By Henry Ehrlich
The quarterly meetings of the New York Allergy and Asthma Society are among the highlights of my allergy year. The January meeting was packed to hear Dr. Mirna Chehade, Associate Professor of Pediatrics, Allergy and Immunology, Medicine, and Gastroenterology at Mount Sinai talk about EoE.
One measure of the level of interest in this poorly understood disease was that many marquee names in IgE-mediated food allergies were present.
Eosinophils, a kind of white blood cell, were discovered in the late 19th century by “the other Dr. Paul Ehrlich” as we call him in our family.* They tend to accumulate in mucosal tissue where mast cells and basophils have already degranulated, which explains why their presence in sputum is a clue to an asthma diagnosis; they indicate chronic inflammation. They are also considered a key defense to helminths—parasitic worms—which would explain why eosinophils infiltrate the digestive systems of food-allergic children; IgE-mediated reactions among the food allergic are also a parasite defense. According to Bellanti, et al, “Activated eosinophils are equipped with uniquely toxic molecules that they synthesize and store in intracellular granules, many of which can promote allergic inflammation….”**
With eosinophilic esophagitis, the cells “infiltrate” the tissue of the esophagus where they don’t belong. They sit there in their granule casings like landmines leftover after a battle, reacting mostly to food, inflaming the surrounding tissue. This eventually causes a form of remodeling called fibrostenosis, which hardens and narrows the esophagus. Dr. Chehade’s slides showed the results in cross section. Where normal tissue is geometric and “lacy”, fibroid tissue appears crushed and irregular, like a pile of empty beer cans after a fraternity party. The hardening of the esophagus makes it more difficult to swallow, comparable to airway remodeling from asthma. While lots of food-allergic people may also have EoE, they don’t have to have IgE-mediated sensitivities as diagnosed by skin prick tests. One interesting tidbit: there seems to be a pretty good statistical correlation between the pollen season and an uptick in symptoms, leading to more new diagnoses than at other times of year. (Something else to worry about when chewing your steak at the start of barbeque season.)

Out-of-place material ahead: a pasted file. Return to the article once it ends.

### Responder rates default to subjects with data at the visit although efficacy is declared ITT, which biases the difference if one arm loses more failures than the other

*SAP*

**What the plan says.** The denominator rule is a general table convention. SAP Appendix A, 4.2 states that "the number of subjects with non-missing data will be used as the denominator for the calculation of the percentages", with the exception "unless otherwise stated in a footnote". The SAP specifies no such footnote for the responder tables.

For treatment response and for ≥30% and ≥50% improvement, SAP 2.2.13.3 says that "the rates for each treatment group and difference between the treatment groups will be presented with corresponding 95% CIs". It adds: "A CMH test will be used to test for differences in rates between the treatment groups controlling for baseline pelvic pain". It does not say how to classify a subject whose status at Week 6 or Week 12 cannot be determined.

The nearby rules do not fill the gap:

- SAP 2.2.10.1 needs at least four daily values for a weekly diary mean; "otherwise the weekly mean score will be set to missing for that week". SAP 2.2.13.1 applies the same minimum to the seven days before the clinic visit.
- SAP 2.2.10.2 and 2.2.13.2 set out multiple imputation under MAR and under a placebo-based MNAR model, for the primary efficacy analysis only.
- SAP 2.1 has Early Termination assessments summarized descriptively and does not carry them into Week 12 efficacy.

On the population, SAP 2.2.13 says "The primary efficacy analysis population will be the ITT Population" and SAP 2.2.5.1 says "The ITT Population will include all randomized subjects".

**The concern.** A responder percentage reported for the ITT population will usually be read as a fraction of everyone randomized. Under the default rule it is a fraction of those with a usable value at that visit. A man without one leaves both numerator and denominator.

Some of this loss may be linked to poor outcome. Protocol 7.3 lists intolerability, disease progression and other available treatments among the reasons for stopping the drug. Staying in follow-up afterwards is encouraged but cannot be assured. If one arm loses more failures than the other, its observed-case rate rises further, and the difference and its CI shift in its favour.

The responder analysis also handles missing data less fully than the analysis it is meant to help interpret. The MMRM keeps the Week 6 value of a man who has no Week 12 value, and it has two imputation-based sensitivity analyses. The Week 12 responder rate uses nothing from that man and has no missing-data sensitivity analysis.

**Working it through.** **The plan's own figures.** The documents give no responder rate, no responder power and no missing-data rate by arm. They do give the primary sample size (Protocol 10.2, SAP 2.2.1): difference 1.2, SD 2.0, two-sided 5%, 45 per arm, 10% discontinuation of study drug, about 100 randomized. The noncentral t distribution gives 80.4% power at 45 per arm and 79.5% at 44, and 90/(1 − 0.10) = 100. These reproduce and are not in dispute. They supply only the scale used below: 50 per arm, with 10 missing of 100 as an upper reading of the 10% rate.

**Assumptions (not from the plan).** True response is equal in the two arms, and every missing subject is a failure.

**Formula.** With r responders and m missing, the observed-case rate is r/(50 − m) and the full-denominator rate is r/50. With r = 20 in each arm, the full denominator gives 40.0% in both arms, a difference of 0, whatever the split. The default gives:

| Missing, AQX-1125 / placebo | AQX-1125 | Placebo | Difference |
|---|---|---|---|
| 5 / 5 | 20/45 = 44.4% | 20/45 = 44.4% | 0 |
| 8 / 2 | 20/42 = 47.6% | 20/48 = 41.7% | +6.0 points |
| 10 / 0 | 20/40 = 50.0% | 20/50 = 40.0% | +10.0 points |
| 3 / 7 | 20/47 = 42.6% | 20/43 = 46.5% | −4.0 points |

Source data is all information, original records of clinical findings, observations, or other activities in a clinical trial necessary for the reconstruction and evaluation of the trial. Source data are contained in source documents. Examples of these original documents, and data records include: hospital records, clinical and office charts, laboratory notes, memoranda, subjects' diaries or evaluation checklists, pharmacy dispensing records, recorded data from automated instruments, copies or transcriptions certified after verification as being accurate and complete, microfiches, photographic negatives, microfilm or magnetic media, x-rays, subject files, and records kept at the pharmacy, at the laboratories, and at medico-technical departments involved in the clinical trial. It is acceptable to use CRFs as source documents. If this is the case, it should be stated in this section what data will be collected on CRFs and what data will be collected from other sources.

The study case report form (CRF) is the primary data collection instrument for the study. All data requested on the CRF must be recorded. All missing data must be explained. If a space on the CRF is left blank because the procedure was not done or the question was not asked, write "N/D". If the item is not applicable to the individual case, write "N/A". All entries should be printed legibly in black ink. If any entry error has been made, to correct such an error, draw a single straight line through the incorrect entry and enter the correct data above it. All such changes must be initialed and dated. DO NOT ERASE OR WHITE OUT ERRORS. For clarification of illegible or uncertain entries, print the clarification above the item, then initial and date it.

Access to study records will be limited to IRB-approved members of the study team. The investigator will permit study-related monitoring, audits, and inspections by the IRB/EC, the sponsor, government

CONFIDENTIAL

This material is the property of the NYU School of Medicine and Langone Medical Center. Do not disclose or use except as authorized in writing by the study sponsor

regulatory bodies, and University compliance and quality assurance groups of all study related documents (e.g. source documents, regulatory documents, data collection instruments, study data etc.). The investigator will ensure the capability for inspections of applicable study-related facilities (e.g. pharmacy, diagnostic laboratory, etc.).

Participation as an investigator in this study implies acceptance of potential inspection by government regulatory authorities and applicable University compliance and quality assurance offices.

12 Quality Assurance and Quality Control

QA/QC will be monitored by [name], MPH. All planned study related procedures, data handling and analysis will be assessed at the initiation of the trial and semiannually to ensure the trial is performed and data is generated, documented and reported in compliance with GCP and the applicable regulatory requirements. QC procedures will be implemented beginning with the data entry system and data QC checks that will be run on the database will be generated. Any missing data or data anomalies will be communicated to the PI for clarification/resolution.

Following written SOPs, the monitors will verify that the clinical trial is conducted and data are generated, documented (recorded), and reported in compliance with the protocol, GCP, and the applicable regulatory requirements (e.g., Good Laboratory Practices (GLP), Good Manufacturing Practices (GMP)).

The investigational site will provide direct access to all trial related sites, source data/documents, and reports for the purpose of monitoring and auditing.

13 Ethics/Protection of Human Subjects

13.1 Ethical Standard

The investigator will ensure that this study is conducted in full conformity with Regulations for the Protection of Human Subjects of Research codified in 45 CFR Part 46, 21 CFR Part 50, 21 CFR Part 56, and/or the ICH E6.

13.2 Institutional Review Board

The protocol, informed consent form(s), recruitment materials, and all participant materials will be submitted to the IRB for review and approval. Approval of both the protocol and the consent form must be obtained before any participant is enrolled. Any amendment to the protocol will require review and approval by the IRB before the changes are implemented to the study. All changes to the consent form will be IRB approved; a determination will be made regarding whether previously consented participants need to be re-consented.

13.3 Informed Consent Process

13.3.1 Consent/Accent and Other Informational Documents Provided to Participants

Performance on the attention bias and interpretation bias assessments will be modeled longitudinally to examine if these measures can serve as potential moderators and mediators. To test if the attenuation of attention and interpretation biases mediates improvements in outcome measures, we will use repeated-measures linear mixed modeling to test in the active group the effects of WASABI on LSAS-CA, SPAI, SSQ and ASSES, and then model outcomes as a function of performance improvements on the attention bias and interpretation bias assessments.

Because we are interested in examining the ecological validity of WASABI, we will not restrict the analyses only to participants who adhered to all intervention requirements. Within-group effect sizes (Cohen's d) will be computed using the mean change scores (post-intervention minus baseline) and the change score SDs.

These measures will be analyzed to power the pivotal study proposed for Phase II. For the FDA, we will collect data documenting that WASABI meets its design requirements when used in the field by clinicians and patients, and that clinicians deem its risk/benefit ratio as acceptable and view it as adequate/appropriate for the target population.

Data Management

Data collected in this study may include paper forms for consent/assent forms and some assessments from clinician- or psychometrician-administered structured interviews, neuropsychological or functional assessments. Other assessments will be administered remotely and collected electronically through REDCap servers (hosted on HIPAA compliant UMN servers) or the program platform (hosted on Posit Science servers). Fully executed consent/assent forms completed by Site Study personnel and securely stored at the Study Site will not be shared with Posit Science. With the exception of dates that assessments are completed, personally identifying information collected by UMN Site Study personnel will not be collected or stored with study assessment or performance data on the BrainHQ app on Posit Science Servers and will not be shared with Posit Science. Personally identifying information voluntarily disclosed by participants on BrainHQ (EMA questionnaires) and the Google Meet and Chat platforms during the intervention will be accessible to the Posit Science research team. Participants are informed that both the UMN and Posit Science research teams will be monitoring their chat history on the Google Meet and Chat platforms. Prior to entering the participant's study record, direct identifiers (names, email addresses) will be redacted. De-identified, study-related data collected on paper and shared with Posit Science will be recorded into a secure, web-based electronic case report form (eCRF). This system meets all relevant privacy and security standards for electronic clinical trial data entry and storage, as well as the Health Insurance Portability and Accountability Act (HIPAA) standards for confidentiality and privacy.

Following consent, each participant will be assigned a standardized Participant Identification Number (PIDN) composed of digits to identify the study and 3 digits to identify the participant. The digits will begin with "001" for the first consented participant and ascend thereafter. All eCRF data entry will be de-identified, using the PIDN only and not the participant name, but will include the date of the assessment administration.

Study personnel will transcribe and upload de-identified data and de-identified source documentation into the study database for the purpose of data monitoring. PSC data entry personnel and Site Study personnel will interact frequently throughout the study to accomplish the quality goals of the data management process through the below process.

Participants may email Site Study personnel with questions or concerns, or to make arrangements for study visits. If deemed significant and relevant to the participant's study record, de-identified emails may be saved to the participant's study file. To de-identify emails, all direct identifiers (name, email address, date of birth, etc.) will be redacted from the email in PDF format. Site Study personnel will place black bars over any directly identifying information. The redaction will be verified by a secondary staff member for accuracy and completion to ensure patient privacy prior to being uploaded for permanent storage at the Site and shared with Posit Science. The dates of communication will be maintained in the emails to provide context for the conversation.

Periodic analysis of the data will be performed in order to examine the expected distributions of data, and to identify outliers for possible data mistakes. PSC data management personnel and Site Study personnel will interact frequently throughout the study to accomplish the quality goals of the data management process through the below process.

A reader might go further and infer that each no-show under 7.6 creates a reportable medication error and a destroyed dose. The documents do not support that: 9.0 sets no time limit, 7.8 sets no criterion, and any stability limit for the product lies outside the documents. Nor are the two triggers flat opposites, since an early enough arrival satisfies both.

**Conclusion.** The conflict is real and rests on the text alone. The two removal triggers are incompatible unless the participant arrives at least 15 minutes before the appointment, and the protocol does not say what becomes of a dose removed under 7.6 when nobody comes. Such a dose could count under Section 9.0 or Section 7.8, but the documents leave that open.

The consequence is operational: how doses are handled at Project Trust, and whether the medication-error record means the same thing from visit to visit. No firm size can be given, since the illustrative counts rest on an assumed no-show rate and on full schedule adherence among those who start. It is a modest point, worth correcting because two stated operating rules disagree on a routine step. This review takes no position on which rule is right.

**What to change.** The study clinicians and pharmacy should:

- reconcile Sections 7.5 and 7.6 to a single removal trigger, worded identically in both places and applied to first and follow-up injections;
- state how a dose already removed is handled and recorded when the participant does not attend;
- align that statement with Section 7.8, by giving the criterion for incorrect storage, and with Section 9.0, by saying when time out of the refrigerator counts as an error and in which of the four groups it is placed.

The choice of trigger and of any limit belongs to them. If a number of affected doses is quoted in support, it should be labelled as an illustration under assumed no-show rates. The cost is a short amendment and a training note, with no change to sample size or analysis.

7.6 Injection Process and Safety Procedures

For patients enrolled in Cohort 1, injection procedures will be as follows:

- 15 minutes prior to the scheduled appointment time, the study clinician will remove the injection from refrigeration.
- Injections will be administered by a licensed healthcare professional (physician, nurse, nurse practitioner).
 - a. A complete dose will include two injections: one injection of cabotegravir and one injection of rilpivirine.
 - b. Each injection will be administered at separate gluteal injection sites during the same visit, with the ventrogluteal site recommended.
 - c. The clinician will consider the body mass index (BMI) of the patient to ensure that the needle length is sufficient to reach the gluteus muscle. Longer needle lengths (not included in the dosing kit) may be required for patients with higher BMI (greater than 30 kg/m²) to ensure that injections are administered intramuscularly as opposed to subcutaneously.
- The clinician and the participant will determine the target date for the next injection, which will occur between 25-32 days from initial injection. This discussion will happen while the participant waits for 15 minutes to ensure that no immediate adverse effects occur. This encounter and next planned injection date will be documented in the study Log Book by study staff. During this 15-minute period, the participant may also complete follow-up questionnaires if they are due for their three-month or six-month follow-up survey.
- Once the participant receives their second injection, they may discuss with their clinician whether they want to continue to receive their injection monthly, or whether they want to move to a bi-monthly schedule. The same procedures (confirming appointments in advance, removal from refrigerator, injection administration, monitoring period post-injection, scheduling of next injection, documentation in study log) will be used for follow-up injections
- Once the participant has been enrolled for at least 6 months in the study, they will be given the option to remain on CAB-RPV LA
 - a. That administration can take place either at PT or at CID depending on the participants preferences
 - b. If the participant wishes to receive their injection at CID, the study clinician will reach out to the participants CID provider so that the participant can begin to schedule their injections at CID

EoE is a “new” disease. As I have said elsewhere, my copy of The Atlas of Allergic Diseases, which was published in 2002, doesn’t even mention it, although it does mention eosinophilic gastritis. The recent vintage means that there is no old data. Adult EoE patients have no childhood history of the disease because it simply wasn’t studied. Dr. Chehade believes that there are other clues—a history of picky eating or “textural issues” may have been tipoffs, and indeed those behavioral adjustments by children today may point an observant doctor in the right direction. She told of a child who was getting plenty of calories but they were disproportionately from things like cheesecake and other soft foods. One clue: this child would eat bread but he would always dunk it in whatever he was drinking before he would put it in his mouth. Scoping showed a narrowing or “stricture” in his esophagus. Another behavior clue is taking a drink to wash down each mouthful of food, no matter how well chewed.
I wish I could report some breakthroughs in diagnosis and treatment. Most of what I heard underscored the impression that this is a little understood disease—hard to diagnose without invasive scoping and multiple biopsies, and few good options for treatment. Those scopes show plaques comprised of spent eosinophil granules, furrowing, and constrictions that are pretty distinctive, although by no means the worst thing I’ve seen on the big Harvard Club screen while fighting my way through a chicken dinner. Dr. Chehade pointed out that even in severe cases, the eosinophils may be very unevenly distributed, and it may take several biopsies to find any.
There are two basic approaches to treatment, and nothing very novel about them to anyone familiar with the broad spectrum of allergic diseases. One is to do an elimination diet of a range of foods, wait till the symptoms subside, and then add them back one at a time. Milk is by a large margin the one that results most frequently in a relapse. After that it’s soy followed by the usual food allergy suspects.
The other treatment is steroids like the ones used to treat asthma. In fact they are the ones used for asthma, only instead of spraying them into the mouth and inhaling, because the drugs aren’t approved for use in this fashion the patient catches the spray in the mouth and swallows. The disease is new and the incidence is small enough that drug companies haven’t invested in the required studies for specialized formulation.
Why one treatment or the other? Dr. Chehade leaves it up to the patient. After describing the pros and cons, she asks the patient to choose the one he is most likely to comply with. If it’s easier to restrict what he eats, or if there is fear of steroids, the elimination diet it is. If the patient has trouble controlling what he eats and wants quick results, then it’s medication. With these regimens as in so much of allergic disease, compliance is crucial and Dr. Chehade says she doesn’t want patients to do anything that’s too hard for them. She will not do both treatments at once, however. The results for each are roughly comparable, so there’s no likelihood that doing both will improve the outcome. Furthermore, they wouldn’t know if one was ineffective. Finally, complying with one daily protocol is hard enough. Managing two will be harder still. Only if the first fails will they try the second.
* Gerald J. Gleich, Eosinophils in Health and Disease, 2013
** Joseph Bellanti et al, Immunology IV, 2012